Monday, April 2, 2012

Spring on the Farm

The rains have finally come and around the farm there seems to be a riot of growth.  Dormant plants have reawakened and are blooming and/or leafing out.

Daffodils are usually one of the first harbingers of spring around here.

Then come some of our fruit trees

Almond blossoms

White Peach

Sometimes, we find the honey bees hard at work, helping to ensure we actually get fruit from these trees.

Yellow Peach with Honey Bee
Plum Flowers with Honey Bee
It should be interesting to see if our fruit yields are higher this year since we have honey bees on the property full time.  We haven't gotten fruit from our plum tree for the last two years, so we're hoping that the addition of the bees, along with the good pruning it got this winter (it had grown a little wild) will result in tasty fruit.

And finally, we get to our early blooming California native plants

Ceanothus, or California Lilac
We have several varieties of ceanothus growing on the property, from low growing and sprawling to varieties that can get up to 18 feet tall.  They are covered with clusters of brilliant blue to purple flowers, which are usually covered with a variety of bees.

Vine Hill Manzanita
The manzanitas put on a particularly impressive display this year, despite blooming on the late side.  Some types of manzanita start blooming as early as December, making them an important winter food for our native bees.

Pink Flowering Currant
We have a few pink flowering currants we've planted along our seasonal creek and I enjoy their spicy scent.  It's a nice option for full shade in our hot climate, though it can take partial to full sun closer to the coast.

The bees have definitely been busy working away at raising new workers and lots of drones.  Other people's bees have been doing the same, which is why we've been able to add two swarms of bees to the apiary.  Here's the one I caught just two days after we caught our first swarm of the year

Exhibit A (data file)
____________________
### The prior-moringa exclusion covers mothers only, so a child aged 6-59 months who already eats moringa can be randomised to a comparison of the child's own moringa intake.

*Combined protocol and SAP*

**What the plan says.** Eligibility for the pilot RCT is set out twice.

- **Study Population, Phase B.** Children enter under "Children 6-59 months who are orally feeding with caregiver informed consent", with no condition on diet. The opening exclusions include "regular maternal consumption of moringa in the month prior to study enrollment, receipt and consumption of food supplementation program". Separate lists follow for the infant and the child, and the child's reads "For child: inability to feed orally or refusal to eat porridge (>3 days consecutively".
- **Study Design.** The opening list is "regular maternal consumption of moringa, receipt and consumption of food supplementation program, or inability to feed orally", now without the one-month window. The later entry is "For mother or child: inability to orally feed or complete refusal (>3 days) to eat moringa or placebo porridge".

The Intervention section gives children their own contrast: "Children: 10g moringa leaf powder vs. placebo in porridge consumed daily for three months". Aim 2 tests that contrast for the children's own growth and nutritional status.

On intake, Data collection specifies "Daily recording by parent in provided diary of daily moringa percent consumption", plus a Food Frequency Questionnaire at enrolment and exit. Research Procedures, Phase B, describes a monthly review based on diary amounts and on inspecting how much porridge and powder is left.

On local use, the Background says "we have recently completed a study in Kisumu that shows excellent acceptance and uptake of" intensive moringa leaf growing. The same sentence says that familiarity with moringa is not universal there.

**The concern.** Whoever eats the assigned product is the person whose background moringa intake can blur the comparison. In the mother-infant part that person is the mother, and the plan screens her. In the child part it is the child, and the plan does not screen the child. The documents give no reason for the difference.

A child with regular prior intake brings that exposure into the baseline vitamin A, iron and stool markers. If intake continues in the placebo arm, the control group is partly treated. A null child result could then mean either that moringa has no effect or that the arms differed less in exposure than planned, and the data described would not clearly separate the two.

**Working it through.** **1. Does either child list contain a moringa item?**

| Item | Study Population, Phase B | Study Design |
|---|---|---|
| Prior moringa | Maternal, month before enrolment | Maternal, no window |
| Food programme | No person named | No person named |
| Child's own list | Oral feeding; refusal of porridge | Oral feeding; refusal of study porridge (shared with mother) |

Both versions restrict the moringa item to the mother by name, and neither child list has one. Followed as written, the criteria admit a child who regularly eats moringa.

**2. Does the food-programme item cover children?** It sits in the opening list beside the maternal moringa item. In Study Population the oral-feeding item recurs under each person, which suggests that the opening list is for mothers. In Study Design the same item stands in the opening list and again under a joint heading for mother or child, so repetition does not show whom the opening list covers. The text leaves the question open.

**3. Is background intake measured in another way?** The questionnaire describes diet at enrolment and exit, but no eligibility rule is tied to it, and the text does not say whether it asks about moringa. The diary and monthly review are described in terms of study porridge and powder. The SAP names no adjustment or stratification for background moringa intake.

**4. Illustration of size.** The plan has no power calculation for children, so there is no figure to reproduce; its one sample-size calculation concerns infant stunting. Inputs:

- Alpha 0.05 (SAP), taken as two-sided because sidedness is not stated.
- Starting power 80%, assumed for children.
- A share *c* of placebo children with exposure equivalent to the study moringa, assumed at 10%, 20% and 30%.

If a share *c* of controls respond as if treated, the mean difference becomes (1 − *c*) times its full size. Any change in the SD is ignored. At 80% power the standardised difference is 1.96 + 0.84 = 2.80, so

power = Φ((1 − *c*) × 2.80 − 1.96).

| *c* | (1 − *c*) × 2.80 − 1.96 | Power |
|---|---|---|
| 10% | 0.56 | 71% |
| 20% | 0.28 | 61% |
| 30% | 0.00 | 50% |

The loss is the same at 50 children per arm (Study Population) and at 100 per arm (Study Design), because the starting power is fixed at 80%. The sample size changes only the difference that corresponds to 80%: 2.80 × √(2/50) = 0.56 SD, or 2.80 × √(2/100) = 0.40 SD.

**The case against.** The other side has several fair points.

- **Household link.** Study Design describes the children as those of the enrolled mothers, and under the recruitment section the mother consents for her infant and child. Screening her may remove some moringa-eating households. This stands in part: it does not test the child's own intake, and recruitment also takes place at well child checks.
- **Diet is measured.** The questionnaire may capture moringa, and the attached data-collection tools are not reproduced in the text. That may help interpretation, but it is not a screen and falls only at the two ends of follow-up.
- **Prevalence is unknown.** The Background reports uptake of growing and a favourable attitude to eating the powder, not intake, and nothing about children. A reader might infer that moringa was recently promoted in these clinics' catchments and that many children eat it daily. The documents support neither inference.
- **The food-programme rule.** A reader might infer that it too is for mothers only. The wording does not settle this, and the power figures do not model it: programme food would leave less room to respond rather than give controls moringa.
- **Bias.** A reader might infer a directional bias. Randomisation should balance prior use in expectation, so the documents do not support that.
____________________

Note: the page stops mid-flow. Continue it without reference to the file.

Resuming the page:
Beard of Bees in Coastal Live Oak Tree

Between the two swarms and the two hive splits I did, I have 100% more bees today than a week ago. 

Also, at the rate we're going, I may have honey bees for sale in the near future.


Curbstone Valley Farm said...

Your Vine Hill Manzanita is just stunning. I've been meaning to try planting this cultivar here to increase the diversity of our early season blooms for the bees, and this might inspire me to actually get it done!

Splits and swarms are definitely keeping a lot of use beekeepers hopping at the moment! Have you considered adding a Top Bar hive, for the ease of wax harvesting? Or do you just use foundationless frames?

Sarah said...

Thank you! I was quite impressed with it too. Apparently, dry winters don't bother it too much, and it gets only about a half day of sun, so it may do well for you.

I had not seen a Top Bar hive before, but it looks interesting. I think if I put another building project on Andy's to-do list, his head might explode. Maybe I could get my bee keeping friend to help me as an experiment in bee keeping. My bees tend to like to build comb where they shouldn't on their frames, so I just scrape off that wax, plus the cappings from processing the honey, and I have a decent amount so far.